Not even Tor devs can predict the output of the new distributed RNG
No shit Sherlock. No devs of any RNG should be able to predict the output when it's in the deployed. And Tor devs is not a team of Avengers.
Or the NYT bestseller "I Am Pilgrim". In which the antagonist jihadist steals one of these vials to unleash smallpox on humanity again.
(But he cuts out some guys eyes first to get through the lab's retina scanner and we all know that can't happen IRL.)
a time when Mars was a mere 1.1 billion years old and nearby Earth was just cradling its first microbial lifeforms.
And Keanu Reeves was the upcoming A-lister in Point Break.
Who modded you Insightful?
I swear I have no idea. It's a mystery on par with the disappearing jetcrafts.
I dutifully kept that link open for an hour but the plane doesn't seem to be moving.
After the controversy unfolded, MIT disassociated itself from Ayyadurai's EMAIL Lab and funding was dropped. MIT also revoked Ayyadurai's contract to lecture at the bioengineering department. 
To make its case against Apple, Smith pulled out an adding machine manufactured in 1912 while speaking at today's hearing. "We do not believe that courts should seek to resolve issues of 21st century technology with a law that was written in the era of the adding machine," he said. Smith also warned of this particular case setting precedent for others in the technology industry. "Every case has implications for others," he said. The spectacle didn't go unnoticed. Before the hearing moved onto other topics, Smith was asked "Do you have any other props?"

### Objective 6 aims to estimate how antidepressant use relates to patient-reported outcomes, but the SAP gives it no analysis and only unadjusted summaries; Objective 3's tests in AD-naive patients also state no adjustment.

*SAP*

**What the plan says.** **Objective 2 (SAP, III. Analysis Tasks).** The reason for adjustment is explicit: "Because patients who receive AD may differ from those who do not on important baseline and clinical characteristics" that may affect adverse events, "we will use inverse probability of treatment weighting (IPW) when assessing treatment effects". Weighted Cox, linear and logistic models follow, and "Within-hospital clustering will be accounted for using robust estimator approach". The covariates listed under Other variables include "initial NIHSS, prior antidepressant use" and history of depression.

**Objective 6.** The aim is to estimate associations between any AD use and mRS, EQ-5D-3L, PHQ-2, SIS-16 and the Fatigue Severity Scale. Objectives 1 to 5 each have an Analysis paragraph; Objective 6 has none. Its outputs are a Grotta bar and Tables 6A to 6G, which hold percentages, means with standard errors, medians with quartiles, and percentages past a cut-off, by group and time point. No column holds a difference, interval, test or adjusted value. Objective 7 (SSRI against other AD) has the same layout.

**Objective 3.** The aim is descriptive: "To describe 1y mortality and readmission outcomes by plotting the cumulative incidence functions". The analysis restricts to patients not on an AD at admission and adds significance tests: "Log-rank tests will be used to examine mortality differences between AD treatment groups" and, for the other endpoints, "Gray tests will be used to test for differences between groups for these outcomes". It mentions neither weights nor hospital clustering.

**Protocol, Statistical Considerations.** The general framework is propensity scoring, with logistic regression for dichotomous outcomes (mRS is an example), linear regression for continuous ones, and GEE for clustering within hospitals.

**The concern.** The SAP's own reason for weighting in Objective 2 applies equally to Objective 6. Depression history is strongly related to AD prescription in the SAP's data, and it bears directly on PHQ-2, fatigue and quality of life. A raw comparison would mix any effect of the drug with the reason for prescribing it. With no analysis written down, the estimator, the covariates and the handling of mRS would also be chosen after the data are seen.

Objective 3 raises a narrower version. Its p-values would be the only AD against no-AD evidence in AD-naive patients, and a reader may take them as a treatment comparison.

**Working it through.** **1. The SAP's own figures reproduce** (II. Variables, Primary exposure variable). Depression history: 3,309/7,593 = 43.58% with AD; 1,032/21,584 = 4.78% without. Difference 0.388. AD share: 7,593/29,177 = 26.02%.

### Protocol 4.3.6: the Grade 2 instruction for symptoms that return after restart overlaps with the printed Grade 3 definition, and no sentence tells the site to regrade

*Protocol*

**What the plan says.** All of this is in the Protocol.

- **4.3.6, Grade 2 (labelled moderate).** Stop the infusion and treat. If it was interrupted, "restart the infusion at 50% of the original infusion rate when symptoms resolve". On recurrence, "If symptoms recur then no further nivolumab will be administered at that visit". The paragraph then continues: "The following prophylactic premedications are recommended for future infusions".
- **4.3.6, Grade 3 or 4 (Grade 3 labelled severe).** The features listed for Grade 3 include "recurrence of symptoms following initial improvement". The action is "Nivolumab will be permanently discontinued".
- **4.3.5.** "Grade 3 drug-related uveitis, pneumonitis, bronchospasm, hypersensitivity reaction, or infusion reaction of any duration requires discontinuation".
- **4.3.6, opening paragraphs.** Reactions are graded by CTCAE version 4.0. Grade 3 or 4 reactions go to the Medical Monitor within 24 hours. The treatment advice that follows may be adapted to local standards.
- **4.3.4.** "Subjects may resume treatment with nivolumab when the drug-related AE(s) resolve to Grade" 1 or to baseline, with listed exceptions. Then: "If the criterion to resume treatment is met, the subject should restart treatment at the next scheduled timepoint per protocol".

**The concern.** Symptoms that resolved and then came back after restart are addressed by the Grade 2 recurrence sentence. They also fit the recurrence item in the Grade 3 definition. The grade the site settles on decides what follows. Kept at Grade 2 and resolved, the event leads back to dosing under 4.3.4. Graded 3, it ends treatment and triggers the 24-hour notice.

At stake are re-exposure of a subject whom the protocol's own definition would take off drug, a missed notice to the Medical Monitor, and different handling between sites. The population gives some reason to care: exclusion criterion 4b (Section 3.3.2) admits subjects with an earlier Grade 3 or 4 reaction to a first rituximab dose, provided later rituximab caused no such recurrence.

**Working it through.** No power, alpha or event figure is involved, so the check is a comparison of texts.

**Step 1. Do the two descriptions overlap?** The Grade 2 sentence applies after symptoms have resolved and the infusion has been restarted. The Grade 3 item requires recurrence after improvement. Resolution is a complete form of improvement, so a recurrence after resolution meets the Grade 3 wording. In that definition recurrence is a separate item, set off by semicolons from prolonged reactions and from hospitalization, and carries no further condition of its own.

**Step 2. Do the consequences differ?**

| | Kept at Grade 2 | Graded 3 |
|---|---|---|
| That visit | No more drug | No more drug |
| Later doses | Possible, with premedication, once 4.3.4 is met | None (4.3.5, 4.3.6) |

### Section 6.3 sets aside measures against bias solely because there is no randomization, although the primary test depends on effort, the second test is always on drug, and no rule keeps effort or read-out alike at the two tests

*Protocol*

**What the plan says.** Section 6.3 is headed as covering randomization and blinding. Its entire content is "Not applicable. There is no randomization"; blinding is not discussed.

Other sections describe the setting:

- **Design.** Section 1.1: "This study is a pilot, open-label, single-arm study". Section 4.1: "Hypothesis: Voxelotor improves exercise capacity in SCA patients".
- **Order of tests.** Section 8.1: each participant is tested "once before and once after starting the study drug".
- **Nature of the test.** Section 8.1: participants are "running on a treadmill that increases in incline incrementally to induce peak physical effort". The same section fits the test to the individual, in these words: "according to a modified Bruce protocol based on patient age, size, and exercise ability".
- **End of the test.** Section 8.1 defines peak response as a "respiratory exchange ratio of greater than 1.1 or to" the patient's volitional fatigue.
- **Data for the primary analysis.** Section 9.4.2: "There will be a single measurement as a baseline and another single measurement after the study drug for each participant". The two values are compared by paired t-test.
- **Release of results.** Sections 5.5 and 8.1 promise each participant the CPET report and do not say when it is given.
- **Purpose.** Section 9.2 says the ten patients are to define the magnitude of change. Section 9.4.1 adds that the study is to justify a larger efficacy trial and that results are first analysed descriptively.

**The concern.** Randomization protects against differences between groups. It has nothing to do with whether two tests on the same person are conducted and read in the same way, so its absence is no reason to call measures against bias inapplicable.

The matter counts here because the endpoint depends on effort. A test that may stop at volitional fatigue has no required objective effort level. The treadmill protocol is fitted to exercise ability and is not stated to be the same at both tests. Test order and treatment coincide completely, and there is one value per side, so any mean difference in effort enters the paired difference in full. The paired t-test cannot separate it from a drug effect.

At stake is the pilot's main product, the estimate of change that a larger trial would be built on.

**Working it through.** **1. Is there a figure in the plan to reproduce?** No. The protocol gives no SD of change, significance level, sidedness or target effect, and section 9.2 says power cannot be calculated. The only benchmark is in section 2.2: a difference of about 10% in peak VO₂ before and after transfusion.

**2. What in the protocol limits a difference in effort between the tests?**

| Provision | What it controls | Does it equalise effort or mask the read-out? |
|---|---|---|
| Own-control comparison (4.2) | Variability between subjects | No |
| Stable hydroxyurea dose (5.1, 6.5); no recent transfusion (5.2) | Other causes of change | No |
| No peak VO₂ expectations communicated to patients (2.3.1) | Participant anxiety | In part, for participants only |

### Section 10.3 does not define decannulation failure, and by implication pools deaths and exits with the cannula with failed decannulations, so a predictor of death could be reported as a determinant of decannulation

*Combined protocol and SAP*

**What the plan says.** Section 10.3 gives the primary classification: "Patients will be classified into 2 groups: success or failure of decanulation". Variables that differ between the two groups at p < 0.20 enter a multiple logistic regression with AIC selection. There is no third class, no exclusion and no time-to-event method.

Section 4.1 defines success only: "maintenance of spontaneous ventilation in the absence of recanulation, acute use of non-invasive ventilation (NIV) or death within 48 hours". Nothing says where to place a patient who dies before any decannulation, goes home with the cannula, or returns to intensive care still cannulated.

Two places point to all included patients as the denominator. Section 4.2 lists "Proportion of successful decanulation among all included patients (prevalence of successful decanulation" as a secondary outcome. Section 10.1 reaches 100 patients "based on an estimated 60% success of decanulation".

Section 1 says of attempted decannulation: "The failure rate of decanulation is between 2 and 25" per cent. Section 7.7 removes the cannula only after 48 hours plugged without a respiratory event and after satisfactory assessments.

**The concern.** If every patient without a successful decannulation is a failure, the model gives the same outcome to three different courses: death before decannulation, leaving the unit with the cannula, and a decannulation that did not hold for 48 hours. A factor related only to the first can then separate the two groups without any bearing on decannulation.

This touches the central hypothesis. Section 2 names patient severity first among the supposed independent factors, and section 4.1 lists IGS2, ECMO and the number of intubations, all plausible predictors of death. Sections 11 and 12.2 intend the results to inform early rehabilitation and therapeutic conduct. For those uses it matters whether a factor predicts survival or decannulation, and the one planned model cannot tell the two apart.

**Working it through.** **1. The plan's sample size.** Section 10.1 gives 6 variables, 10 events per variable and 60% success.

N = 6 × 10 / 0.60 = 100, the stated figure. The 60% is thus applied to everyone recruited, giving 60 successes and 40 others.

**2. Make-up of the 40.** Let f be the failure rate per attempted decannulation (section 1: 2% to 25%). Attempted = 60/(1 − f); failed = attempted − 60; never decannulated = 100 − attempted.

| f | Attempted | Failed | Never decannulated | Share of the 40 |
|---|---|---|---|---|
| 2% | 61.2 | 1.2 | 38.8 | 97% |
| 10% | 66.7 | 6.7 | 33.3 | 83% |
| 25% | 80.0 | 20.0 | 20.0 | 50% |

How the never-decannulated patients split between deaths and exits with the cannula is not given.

Australian hard rock band AC/DC. This jibes with the behavior of the hacker(s), who had displayed threatening messages on the computers of Ashley Madison employees, accompanied by AC/DC song Thunderstruck.
Never have I been more ashamed (and afraid) of having an AC/DC collection
"We live, in a very kooky time." -- Herb Blashtfalt